Almost every book or article about chocolate contains a complex and tangled story that more or less summarizes the one given in The True History of Chocolate by Sophie and Michael Coe: The uncanny cacao trees—whose heavy, wrinkly, deep-hued yellow, red, and green pods sprout directly from the trunk—were the botanical treasure of the Maya nobility. The pods are the fruit of the plant, and it is the seeds within (which we often call “cocoa beans”) that ultimately become chocolate. The Maya were among the earliest people to understand how to process the seeds, a skill they picked up from the Olmecs and passed on to the Aztecs. Inedible raw, cacao seeds must be fermented in their own pulp, then dried, roasted, and ground to a paste. (In some ways, the process has never changed—a cacao paste exactly like what the ancient Maya made is the base of all modern chocolate bars.) The Maya took their chocolate as a drink, and they imbibed everywhere across a swatch of land that spanned what is now Honduras, El Salvador, Guatemala, Belize, and parts of Mexico. Colonists, long after power in Mesoamerica had shifted from the Maya to the Aztecs to the Spaniards, created a market for cacao in the Spanish court in the sixteenth century, but overplanting led to crop disease in Mexico and Guatemala, and the Iberian entrepreneurs soon had to establish new plantings in new regions like Venezuela and the Caribbean islands. After 1800, other European countries muscled into the cacao trade and transplanted trees to similar climates in other parts of the world, particularly British- and French-controlled West Africa, now the region that serves as the source of most Hershey Bars.
The True History of Chocolate resembles the famed if fading style guide Strunk and White in that it was produced by two authors, one living, the other dead. Michael Coe, whose publications include the eight editions to date of an essential text simply titled The Maya, was at least as generous to his late wife (who died of cancer after writing an outline and the first two chapters) as E. B. White was to William Strunk, Jr., his former teacher. Michael made Sophie the first author on the book. (When I once accompanied a group of British entrepreneurs in the chocolate industry to a meeting with the president of Guatemala’s leading private university—which novelist Francisco Goldman describes without exaggeration as “run like a temple to the worship of Milton Friedman” and a destination where feminism, not to mention the Socratic method, seems to have only recently arrived—I heard the True History repeatedly referred to, both by locals in Italian suits and by the Brits who really thought Guatemala City was the kind of place where you wear a white linen jacket and a Panama hat, as “Michael Coe’s excellent book.” That seemed an inaccurate representation. “It’s Sophie Coe’s excellent book,” I said.)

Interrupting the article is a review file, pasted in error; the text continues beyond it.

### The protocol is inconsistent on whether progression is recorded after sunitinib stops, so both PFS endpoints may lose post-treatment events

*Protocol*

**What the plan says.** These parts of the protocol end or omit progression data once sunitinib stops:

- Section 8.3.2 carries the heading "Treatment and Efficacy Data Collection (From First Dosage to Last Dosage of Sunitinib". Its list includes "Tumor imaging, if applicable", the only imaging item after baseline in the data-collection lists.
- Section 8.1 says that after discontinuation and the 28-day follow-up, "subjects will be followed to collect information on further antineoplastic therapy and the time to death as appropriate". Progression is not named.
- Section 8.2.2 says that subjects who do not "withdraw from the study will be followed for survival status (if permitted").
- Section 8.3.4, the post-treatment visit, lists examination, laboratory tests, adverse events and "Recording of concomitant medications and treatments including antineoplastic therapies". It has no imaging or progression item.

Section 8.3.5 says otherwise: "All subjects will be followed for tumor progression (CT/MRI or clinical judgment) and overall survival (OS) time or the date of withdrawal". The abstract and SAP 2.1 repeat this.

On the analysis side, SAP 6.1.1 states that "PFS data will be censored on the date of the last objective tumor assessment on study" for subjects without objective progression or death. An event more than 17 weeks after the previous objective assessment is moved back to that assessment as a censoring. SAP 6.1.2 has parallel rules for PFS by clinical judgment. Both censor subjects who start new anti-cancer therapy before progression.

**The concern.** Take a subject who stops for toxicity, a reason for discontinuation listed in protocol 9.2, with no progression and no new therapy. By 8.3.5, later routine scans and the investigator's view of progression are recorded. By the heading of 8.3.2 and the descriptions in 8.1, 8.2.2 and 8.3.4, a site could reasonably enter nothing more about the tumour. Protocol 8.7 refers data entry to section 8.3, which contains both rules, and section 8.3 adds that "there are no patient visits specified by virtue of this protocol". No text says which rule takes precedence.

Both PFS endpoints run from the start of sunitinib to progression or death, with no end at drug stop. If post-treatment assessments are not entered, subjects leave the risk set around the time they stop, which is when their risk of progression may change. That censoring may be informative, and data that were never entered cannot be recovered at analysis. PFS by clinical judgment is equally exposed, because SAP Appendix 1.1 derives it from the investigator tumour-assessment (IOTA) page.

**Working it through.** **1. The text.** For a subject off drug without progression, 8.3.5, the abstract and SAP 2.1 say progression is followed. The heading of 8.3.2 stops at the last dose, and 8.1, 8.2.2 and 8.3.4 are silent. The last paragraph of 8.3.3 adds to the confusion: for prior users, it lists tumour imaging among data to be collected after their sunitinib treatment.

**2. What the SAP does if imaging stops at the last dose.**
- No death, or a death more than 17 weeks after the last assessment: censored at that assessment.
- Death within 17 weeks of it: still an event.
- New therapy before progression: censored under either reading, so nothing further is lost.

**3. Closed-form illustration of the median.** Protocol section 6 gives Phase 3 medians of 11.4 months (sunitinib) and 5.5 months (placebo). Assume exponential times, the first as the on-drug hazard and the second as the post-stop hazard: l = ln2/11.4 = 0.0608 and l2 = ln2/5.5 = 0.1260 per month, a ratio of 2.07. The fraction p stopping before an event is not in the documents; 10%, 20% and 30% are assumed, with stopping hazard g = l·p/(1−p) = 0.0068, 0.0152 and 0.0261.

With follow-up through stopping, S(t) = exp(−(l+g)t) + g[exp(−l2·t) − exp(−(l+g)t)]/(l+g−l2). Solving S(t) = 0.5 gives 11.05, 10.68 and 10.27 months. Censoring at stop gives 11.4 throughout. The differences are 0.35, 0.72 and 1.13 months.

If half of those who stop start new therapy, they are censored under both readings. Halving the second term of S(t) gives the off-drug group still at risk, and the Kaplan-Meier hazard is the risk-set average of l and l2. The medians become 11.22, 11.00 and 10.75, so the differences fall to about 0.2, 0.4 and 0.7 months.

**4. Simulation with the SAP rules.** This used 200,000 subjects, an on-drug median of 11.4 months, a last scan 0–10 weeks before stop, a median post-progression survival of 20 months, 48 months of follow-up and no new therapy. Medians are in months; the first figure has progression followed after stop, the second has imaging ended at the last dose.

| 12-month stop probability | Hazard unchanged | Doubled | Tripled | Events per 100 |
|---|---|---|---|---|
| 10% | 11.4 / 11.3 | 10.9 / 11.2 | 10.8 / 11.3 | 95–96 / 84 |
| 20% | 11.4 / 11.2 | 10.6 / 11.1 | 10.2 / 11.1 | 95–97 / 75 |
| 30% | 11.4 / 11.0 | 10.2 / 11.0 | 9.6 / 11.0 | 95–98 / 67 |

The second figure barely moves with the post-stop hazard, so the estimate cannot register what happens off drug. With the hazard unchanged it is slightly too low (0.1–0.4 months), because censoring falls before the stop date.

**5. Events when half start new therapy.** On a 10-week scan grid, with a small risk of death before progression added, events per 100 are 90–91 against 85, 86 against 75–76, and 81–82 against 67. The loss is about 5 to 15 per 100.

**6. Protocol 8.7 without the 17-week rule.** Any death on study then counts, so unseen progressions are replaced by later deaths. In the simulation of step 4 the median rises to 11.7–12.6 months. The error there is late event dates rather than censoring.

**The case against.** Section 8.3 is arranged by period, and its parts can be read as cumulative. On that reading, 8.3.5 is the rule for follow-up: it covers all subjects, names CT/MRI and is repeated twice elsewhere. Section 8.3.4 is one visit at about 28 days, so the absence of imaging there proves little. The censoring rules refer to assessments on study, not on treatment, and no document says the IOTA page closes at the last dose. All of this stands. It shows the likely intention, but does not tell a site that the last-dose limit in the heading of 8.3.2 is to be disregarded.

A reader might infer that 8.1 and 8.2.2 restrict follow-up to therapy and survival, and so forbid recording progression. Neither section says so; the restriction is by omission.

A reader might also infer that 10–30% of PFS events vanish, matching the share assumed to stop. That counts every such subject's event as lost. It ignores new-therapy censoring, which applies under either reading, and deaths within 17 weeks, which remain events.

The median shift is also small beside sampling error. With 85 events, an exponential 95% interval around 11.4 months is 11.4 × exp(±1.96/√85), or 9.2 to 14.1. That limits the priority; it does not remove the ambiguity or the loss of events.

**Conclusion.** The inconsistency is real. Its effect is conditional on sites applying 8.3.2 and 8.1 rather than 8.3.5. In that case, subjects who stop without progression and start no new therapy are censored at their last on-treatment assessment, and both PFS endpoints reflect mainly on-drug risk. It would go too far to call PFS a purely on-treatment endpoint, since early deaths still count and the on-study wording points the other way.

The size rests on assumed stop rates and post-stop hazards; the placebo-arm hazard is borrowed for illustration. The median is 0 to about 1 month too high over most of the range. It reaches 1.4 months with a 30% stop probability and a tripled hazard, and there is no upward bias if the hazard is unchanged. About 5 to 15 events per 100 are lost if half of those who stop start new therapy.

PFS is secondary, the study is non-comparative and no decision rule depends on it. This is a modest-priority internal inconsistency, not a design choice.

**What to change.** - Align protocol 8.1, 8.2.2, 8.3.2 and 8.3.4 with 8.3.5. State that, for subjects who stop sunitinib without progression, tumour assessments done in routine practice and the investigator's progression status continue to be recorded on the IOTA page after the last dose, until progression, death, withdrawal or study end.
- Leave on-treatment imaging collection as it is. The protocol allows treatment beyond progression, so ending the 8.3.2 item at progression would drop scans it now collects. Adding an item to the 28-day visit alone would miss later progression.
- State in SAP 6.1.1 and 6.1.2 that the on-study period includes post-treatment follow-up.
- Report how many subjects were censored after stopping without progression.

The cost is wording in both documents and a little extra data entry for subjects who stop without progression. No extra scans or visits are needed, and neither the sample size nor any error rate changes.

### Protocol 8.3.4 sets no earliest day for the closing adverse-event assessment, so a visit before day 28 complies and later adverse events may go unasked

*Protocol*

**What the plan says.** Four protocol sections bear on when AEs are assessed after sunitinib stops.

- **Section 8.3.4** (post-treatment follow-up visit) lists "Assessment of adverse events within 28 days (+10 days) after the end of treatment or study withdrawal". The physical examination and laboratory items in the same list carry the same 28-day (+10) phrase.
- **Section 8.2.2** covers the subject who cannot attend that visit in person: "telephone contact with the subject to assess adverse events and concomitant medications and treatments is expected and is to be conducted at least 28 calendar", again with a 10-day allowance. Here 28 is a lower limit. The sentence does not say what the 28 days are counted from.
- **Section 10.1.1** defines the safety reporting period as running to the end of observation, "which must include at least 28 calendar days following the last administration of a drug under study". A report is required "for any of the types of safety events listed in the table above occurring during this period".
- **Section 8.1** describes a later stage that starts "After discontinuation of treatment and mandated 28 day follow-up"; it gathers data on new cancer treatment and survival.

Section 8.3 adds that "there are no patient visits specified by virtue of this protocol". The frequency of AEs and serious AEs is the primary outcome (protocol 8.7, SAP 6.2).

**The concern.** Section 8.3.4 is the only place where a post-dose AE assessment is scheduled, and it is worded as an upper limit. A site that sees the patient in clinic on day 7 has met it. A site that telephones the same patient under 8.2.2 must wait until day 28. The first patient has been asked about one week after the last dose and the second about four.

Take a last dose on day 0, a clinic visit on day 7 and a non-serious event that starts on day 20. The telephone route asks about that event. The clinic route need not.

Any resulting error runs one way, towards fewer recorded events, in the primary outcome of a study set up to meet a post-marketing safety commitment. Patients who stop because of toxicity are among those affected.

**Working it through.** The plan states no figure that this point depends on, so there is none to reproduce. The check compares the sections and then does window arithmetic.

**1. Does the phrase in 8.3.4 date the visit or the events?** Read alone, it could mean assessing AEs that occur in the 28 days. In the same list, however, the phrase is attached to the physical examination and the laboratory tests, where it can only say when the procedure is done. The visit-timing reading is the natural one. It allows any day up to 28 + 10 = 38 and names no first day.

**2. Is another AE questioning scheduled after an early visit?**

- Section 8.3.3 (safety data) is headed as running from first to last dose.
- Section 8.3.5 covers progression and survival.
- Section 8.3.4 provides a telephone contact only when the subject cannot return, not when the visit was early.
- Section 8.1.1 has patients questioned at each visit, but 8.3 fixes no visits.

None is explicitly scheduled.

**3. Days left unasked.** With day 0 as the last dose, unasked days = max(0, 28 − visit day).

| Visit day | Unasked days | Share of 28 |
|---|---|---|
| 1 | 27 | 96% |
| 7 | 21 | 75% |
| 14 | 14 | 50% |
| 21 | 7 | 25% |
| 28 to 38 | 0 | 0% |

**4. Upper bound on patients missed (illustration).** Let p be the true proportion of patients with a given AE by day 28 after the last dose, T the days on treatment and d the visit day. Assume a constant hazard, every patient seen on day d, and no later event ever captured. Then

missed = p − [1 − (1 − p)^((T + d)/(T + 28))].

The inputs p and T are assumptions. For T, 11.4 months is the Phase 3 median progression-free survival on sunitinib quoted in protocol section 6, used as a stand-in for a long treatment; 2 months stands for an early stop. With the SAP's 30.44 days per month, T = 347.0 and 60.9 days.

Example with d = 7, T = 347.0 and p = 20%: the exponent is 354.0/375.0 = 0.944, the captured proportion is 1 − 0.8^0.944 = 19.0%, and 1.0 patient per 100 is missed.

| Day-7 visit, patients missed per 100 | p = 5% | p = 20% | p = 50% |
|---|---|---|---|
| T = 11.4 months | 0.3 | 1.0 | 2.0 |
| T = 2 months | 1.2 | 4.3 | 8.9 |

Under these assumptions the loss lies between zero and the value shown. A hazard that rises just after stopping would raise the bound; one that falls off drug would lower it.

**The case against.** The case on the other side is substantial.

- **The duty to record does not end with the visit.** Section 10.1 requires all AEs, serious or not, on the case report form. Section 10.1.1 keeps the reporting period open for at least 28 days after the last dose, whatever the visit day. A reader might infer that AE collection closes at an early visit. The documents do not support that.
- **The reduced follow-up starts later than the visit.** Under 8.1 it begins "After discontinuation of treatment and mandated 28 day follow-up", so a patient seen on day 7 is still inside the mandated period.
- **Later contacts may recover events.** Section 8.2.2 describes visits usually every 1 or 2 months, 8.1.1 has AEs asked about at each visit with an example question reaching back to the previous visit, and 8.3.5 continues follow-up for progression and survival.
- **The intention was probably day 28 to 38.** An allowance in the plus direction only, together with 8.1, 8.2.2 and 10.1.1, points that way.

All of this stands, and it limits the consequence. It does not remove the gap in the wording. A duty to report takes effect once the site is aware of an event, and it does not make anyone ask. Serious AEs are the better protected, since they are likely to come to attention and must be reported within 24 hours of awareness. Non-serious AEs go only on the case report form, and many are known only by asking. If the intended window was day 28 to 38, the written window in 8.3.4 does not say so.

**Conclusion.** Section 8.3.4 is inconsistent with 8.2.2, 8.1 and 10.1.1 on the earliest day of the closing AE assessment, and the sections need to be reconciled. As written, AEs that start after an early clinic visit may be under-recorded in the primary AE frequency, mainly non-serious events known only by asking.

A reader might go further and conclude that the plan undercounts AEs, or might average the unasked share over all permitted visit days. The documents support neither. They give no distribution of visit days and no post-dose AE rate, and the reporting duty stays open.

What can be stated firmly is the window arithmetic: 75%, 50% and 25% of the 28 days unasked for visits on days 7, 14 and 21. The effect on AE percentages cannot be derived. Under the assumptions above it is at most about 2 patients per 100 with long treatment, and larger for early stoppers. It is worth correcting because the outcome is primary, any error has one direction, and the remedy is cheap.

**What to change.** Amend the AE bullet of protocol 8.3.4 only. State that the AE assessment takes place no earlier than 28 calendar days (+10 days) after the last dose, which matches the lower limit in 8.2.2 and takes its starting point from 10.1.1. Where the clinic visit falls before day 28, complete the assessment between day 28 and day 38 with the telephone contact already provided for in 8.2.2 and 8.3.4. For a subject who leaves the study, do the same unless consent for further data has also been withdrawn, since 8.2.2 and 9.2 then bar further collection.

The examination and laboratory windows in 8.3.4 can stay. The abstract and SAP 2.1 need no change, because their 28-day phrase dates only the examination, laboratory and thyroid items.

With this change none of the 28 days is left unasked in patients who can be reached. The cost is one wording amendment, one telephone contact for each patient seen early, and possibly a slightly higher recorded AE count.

I followed Kaplan and Valdés from their footnote about Chocolá back to the Coes’ authoritative book, and I eventually found the passage they cite on page 61 of the 2007 edition, in the form of another reference—to a conversation with Dennis Tedlock, the translator of the sacred Popol Vuh (the “book of council” of the K’iche’, or Quiché, Maya), which revealed that “one of the things that people did at … festivities was to chokola’j, ‘drink chocolate together.’” In the course of looking up that information, I found several other interwoven linguistic references which helped to explain the original note in Kaplan and Valdés. For example, I learned that the richest cacao-growing regions in pre-Hispanic Mesoamerica were “the Putún-dominated Chontalpa of Tabasco; and the pacific coastal plain of Chiapas and Guatemala, especially the well watered Boca Costa—the piedmont zone at the foot of the volcanic highlands.” As I understand it, the term Boca Costa today refers to the area of that coastal plain which falls on the Guatemalan side of the border with Chiapas in Mexico. The only name I know for the Mexican portion of that land is Soconusco, which, the Coes explain, comes from Xoconochco, “a Nahuatl word corrupted by the Spanish.” Nahuatl, still a living language, was spoken by the Aztecs, whose cacao-trading practices were intertwined with those of the Maya (thus Kaplan and Valdés’s nahuatlismos).
The Coes also make the illuminating comment that “the word ‘cacao,’ borrowed from the Olmec Mixe-Zoquean language, entered the vocabulary of the ancient Maya sometime between 400BC and 100AD.” And they interestingly corroborate Kaplan and Valdés’s statement about the hot water by explaining that haa appeared in early colonial dictionaries of Mayan languages spoken in the Yucatán in Mexico as “a word for chocolate as well as water.”
But Sophie and Michael Coe go on to counter conventional chocolate wisdom, taking a divergent position from Kaplan and his partner who nonetheless use their True History as a source. The Coes insist that “chocolatl appears in no truly early source on the Nahuatl language or on Aztec culture!” They explain that
You can search in vain for it in the first Nahuatl-Spanish dictionary, that of Alonso de Molina (published as early as 1555); or in Sahagún’s great encyclopedia; or in the Huehuetlatolli, “The Sayings of the Ancients,” preserved in several versions. In those pristine sources, the word for the chocolate drink is cacahuatl, “cacao water,” a reasonable compound since the drink was made of ground cacao beans and water. Cortés himself always uses for the chocolate beverage the word cacao, which the Spaniards almost surely picked up from the Maya of the Yucatán and Tabasco. But some time in the latter half of the 16th century, the Spaniards began using a new [word], chocolatl… It was probably simultaneously that chocolatl was transformed into chocolate by the white population.
So what about the word scribbled on the piece of paper: CHOCOLÁ? A different derivation is probably more plausible. And even Kaplan and Valdes explain that “[t]ownspeople ascribe the origin of the name, Chocolá, to the modern Quiché, chok-la or chok-la-ta, ‘pase adelante,’ / ‘welcome’ or ‘welcome be you, sir.’”
It is harder than you might think to find chocolate in Chocolá, but I would like to thank everyone I met there, the chocolenses and the foreigners, for their gracious hospitality while I searched.